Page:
Doctoral Dissertations


Lang Yanxia

Date of Award


Degree Type


Degree Name

Doctor of Philosophy



Major Professor

Patricia Davis-Wiley

Committee Members

Bethany Dumas, Jeff Wilkinson


Previous studies of American English compliments and responses have suggested that the major communicative function of compliments in American English culture is to create and reinforce solidarity between interlocutors in conversations. The purpose of this study was to gather The University of Tennessee, Knoxville Mainland Chinese students' perceptions of and responses to American English compliments, in order to determine to what degree they understand the communicative functions of American English compliments given in various contexts. This study explored further the interactive effects of contextual factors such as status, gender, and particular compliment topics, on Chinese students' perceptions of American English compliments.

This study specified perceptions of the American English compliments as perceptions of politeness functions in discourse context. Data were obtained fi-om a questionnaire originally designed by the researcher. The questionnaire asked the Chinese students to indicate their perceptions of the various politeness and discourse functions of the compliments given in eight hypothetical situations, and to give written replies to them. Fifty Mainland Chinese students responded to the questionnaire.

The study found that the Chinese students in this study perceived American English compliments as formal politeness acts that were not to be taken for their truth values. They, therefore, chose either American formal politeness strategies (e.g. saying "Thank you") or Chinese formal politeness strategies (e.g. giving modest replies) in their responses. This study further found that status, gender, and particular compliment types were important contextual factors interacting to affect Chinese students' perceptions of the discourse functions of American English compliments, such as formality, seriousness, evaluativeness, and judgmentalness. For example, the respondents perceived the compliments given by high-status speakers on the topic of performance to be more formal, serious, evaluative, and judgmental than those given by equal-status speakers.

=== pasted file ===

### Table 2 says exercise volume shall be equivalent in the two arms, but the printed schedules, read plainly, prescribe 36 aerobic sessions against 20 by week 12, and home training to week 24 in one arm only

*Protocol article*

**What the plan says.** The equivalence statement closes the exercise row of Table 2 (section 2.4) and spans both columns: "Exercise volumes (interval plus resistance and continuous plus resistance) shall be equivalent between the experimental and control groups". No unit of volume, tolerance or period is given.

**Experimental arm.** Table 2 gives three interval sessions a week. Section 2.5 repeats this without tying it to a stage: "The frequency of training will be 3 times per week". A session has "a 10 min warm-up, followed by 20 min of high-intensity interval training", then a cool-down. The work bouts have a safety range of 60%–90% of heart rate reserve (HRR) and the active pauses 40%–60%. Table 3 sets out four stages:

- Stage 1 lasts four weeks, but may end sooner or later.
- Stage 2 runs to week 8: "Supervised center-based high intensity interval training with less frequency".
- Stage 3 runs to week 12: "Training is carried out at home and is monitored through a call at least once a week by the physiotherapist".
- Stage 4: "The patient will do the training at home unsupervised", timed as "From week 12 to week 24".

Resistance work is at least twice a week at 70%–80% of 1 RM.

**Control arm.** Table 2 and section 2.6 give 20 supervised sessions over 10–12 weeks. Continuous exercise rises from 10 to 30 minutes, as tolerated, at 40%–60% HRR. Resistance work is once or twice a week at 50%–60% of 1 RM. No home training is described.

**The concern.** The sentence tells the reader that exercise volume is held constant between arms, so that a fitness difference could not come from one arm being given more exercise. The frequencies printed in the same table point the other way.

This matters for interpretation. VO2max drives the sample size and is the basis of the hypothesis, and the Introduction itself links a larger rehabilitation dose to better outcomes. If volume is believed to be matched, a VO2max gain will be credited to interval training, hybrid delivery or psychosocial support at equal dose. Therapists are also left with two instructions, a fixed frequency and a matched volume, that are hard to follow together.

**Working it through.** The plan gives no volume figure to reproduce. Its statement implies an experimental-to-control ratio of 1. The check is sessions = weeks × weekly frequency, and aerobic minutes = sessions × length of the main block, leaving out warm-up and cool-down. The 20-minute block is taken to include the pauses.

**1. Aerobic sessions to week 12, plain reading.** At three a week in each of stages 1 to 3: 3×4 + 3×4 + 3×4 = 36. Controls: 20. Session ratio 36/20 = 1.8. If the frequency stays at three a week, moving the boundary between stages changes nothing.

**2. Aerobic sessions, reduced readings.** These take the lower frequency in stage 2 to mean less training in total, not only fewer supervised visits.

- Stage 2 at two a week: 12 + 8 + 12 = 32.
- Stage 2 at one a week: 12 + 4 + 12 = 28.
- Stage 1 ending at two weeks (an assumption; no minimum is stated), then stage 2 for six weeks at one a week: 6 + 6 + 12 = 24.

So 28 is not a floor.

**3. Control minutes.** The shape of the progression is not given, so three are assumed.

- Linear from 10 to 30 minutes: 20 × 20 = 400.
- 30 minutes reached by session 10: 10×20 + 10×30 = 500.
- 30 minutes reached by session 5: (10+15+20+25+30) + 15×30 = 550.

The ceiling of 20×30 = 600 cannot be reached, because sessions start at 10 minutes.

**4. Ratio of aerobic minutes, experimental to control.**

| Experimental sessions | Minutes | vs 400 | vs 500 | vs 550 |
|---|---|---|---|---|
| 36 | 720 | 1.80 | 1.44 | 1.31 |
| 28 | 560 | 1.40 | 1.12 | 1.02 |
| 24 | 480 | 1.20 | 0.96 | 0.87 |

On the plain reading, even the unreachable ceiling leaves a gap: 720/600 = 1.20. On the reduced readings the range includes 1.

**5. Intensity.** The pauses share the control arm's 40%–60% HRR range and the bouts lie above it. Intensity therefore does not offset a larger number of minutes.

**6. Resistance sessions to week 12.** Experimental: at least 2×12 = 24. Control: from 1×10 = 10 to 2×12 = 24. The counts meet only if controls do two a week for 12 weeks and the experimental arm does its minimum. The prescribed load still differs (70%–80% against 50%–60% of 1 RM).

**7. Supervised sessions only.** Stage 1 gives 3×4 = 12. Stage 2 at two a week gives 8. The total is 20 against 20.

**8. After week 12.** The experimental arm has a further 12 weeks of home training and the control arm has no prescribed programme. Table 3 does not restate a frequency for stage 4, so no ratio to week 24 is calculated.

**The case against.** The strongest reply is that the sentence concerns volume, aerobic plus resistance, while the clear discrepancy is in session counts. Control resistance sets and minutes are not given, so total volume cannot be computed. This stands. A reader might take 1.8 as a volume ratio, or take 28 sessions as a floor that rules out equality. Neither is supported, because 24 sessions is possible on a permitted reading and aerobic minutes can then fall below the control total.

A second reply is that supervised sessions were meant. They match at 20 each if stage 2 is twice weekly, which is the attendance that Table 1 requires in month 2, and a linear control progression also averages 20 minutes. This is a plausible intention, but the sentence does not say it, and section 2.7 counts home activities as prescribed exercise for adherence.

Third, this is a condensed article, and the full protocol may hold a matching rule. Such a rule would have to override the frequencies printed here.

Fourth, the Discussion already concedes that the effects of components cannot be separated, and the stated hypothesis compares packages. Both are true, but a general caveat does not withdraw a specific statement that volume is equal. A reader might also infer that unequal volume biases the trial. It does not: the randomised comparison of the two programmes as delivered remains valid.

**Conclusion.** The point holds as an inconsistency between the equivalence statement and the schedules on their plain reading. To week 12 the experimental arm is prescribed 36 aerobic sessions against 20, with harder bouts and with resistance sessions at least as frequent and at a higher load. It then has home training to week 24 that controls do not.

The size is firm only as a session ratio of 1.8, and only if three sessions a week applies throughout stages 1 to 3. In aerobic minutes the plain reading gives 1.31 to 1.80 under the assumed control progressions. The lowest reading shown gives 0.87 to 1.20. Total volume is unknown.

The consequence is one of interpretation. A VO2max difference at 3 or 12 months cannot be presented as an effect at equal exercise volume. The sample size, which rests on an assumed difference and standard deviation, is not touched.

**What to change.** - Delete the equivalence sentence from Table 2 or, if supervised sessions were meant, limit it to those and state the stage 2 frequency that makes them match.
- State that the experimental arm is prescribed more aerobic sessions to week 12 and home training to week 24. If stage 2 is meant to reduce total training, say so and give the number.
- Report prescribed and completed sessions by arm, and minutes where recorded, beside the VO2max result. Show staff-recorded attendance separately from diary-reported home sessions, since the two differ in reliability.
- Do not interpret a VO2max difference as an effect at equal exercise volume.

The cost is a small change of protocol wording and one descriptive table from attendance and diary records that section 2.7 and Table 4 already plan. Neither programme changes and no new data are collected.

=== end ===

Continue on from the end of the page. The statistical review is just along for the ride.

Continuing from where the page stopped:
A major implication of this study is that Mainland Chinese students are sociolinguistically sensitive to American English compliments, and may be more so than Americans. It is important and necessary, therefore, that ESL teachers be aware of the cultural differences underlying particular speech acts such as complimenting, when they teach students from other cultural backgrounds to use English compliments.

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